By Mark Scholz, MD
After prostate surgery only 5-15% of men describe their sexual function as unchanged.(1) And I’ll venture that zero percent describe it as improved. For an average man with good preexisting sexual function, the best surgeons preserve some level of function about half the time—with the aid of copious Viagra. (Just so you know, the medical definition of function is anything adequate to “be stuffed in.” Seriously!) And erectile dysfunction isn’t the only way to ruin intimacy. Dr. John P. Mulhall, author of the excellent book, Saving Your Sex Life: A Guide for Men with Prostate Cancer, has coined the term “climacturia” to describe the distressing news that, after surgery, some men ejaculate urine rather than sperm.
Prostate Cancer Surgery is Difficult, Robotic or Otherwise
These sad results are not due to lack of effort. Over the last five years, prostate operations are up 50%. Every year, more than 70,000 men are taking a ride on the wild side.(2) The primary reason for all the excitement is robotic surgery. Can the robotic approach justifiably claim any advantages over older methods? Yes, scars are smaller, hospital stay is shorter, and serious bleeding less frequent. However, for all its popularity, studies confirm that robotic surgery serves to preserve bedroom bliss just as poorly as the older standard techniques.
What About the “Average Surgeon?”
Quality control for prostate cancer surgery is nonexistent. The above statistics are for the most practiced and skilled surgeons. Studies show that with average surgeons, results vary widely. For example, at reputable, large academic institutions, the likelihood of incomplete removal of the cancer varies between 11 and 50%!(3)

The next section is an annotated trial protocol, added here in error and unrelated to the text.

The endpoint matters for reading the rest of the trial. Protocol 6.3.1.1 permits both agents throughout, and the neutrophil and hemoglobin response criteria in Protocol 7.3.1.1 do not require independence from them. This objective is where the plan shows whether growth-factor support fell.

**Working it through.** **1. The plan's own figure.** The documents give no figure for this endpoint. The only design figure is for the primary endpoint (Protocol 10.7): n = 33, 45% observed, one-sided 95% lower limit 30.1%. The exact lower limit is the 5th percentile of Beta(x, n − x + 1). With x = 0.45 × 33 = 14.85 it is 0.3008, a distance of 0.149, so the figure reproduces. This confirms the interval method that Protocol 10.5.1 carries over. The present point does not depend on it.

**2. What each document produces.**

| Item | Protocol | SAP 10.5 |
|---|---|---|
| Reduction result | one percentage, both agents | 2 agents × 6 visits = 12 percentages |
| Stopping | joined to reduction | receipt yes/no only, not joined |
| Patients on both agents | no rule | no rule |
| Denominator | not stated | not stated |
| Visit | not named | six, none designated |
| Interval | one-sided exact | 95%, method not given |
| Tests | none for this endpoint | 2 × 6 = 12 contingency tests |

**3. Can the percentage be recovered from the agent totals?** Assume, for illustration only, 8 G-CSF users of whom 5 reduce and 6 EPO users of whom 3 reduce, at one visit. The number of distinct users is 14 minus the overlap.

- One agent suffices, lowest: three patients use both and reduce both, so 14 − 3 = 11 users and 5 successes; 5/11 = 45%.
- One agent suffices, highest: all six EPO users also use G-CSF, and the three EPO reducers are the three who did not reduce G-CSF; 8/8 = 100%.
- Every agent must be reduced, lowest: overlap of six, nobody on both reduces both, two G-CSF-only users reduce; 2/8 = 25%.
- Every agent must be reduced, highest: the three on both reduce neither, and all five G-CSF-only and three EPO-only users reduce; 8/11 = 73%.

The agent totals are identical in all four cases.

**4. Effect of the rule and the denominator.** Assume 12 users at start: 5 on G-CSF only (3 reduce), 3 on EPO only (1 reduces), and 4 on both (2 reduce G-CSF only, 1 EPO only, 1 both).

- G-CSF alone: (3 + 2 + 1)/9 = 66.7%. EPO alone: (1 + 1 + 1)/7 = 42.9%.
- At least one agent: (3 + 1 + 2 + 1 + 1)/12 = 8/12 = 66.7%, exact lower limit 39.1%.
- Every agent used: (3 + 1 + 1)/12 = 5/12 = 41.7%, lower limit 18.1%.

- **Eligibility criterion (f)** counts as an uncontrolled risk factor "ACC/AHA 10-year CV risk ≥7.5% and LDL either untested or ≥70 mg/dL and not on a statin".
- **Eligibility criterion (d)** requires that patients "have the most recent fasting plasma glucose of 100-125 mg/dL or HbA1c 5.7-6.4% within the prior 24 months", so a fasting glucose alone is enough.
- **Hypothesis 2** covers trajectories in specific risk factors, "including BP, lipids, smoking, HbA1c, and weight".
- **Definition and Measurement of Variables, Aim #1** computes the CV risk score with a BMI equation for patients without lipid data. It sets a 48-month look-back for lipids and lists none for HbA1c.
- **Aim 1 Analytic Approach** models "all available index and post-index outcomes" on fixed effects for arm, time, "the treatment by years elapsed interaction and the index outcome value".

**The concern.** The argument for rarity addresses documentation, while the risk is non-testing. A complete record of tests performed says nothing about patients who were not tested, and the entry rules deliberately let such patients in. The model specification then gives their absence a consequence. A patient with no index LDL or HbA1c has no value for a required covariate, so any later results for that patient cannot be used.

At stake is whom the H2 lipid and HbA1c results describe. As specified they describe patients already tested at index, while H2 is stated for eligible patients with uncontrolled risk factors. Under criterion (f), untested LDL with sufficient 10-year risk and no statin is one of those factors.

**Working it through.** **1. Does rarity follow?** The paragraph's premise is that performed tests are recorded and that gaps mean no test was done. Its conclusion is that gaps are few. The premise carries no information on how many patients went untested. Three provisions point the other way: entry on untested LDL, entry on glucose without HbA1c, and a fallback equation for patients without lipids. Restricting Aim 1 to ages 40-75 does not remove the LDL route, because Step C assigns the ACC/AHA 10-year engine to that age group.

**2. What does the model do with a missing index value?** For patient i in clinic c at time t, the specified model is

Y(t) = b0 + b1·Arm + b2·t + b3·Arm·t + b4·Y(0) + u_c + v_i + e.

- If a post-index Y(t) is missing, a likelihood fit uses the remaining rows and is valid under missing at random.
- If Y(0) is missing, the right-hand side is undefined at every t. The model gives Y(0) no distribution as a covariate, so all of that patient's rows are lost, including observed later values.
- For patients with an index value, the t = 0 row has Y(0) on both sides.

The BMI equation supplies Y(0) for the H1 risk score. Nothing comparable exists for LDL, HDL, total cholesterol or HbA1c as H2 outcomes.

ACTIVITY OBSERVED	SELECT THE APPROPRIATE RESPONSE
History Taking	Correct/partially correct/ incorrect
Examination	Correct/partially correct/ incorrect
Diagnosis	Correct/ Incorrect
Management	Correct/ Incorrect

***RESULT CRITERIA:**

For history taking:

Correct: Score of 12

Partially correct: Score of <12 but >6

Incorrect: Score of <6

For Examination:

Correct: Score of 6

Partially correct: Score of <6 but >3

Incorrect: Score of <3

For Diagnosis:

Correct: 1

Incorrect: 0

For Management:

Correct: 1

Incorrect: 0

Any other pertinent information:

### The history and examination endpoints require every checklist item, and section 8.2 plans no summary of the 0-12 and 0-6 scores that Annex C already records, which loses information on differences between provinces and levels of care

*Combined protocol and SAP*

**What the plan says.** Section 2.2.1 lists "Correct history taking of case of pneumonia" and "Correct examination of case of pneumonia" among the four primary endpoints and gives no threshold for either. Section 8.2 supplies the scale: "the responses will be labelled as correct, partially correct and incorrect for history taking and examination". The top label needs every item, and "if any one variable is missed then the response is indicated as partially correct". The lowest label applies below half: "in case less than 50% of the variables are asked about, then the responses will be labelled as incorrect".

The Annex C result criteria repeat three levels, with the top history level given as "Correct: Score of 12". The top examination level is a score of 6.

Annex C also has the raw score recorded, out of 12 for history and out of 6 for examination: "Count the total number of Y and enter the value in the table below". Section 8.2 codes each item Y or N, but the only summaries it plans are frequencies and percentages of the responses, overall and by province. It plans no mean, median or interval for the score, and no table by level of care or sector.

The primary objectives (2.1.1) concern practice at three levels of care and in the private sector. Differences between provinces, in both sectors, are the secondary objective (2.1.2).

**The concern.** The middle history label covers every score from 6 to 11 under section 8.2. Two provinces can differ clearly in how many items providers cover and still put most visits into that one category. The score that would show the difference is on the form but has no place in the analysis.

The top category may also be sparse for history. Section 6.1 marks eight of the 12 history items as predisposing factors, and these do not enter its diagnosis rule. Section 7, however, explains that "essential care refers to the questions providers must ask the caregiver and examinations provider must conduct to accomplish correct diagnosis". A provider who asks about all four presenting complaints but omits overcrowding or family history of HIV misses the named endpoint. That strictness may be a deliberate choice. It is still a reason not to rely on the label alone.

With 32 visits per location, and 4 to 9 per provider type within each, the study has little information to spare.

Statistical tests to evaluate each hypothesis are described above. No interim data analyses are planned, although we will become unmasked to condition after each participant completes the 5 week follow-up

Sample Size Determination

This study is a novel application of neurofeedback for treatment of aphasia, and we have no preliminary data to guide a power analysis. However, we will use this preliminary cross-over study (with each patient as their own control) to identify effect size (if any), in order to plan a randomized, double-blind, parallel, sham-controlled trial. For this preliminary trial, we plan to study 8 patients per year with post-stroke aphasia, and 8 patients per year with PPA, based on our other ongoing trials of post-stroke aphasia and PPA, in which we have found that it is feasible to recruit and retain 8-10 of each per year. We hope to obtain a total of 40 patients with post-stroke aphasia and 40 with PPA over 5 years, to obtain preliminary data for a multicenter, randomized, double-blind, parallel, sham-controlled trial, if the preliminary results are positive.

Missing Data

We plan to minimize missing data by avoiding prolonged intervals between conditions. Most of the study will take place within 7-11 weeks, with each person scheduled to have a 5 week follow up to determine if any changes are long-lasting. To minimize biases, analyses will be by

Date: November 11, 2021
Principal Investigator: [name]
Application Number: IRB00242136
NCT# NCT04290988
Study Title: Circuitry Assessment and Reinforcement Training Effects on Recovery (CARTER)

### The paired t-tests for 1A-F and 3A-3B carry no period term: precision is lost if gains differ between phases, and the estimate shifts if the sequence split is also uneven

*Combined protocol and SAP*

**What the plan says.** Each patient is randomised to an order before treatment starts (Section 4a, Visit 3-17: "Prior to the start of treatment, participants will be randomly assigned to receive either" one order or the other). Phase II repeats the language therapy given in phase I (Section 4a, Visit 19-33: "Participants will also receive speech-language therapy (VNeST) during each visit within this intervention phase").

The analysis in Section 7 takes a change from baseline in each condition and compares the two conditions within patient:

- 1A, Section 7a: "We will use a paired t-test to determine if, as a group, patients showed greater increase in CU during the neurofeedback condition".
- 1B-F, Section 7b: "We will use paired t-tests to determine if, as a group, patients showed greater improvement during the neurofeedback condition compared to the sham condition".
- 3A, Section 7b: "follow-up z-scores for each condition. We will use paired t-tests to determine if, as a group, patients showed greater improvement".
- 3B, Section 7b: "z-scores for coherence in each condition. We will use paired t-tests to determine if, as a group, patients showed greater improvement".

What then might we anticipate from the “silent majority” of urologists at the community hospitals? If the number of operations is any indication, we need to be seriously concerned. In New York for example, for the whole year of 2005, one in five urologists only performed a single prostatectomy, while 80% of the urologists did less than 10.(4)
Does Surgery Save Lives?
The frightening risks of prostate surgery would certainly be justified if survival was increased dramatically. Yet despite an explosion in the use of surgery, prostate cancer death rates in the United States have only improved about half of a percent compared to 30 years ago. And experts aren’t entirely sure that surgeons can take credit for these slight benefits. Estimates indicate that, on average surgery, adds at most a couple of months to a man’s life expectancy.
If Not Surgery, What?
Almost any other kind of treatment—seed implants, radiation, focal cryotherapy, hormone therapy, or active surveillance—is just as effective as and considerably less dangerous than surgery. Consider that prostate cancer is the only remaining type of cancer where surgeons (urologists) are acting as the primary doctor. Men with other common cancers, say of the lung or colon, benefit by consultation with cancer experts called medical oncologists. Beware of indulging your initial gut reaction to “just cut it out.” Instead of saving your life from cancer, all you may be accomplishing is the eradication of your sex life.
1. Harin Padma-Nathan, Journal of Urology, Abstract 1402, 2003.
2. Barbash, Gabriel, New England Journal of Medicine, 363:701, August 2010.
3. Eastham, James, Journal of Urology, 170:2292, December 2003.
4. Savage, Caroline, Journal of Urology, 182:2677, December 2009.
A board-certified medical oncologist, Mark C. Scholz, MD, serves as medical director of Prostate Oncology Specialists Inc. in Marina del Rey, CA, a medical practice exclusively focused on prostate cancer. He is also the executive director of the Prostate Cancer Research Institute. He received his medical degree from Creighton University in Omaha, NE. Dr. Scholz completed his Internal Medicine internship and Medical Oncology fellowship at University of Southern California Medical Center. He is the co-author of the book Invasion of the Prostate Snatchers: No More Unnecessary Biopsies, Radical Treatment or Loss of Potency. He is a strong advocate for patient empowerment.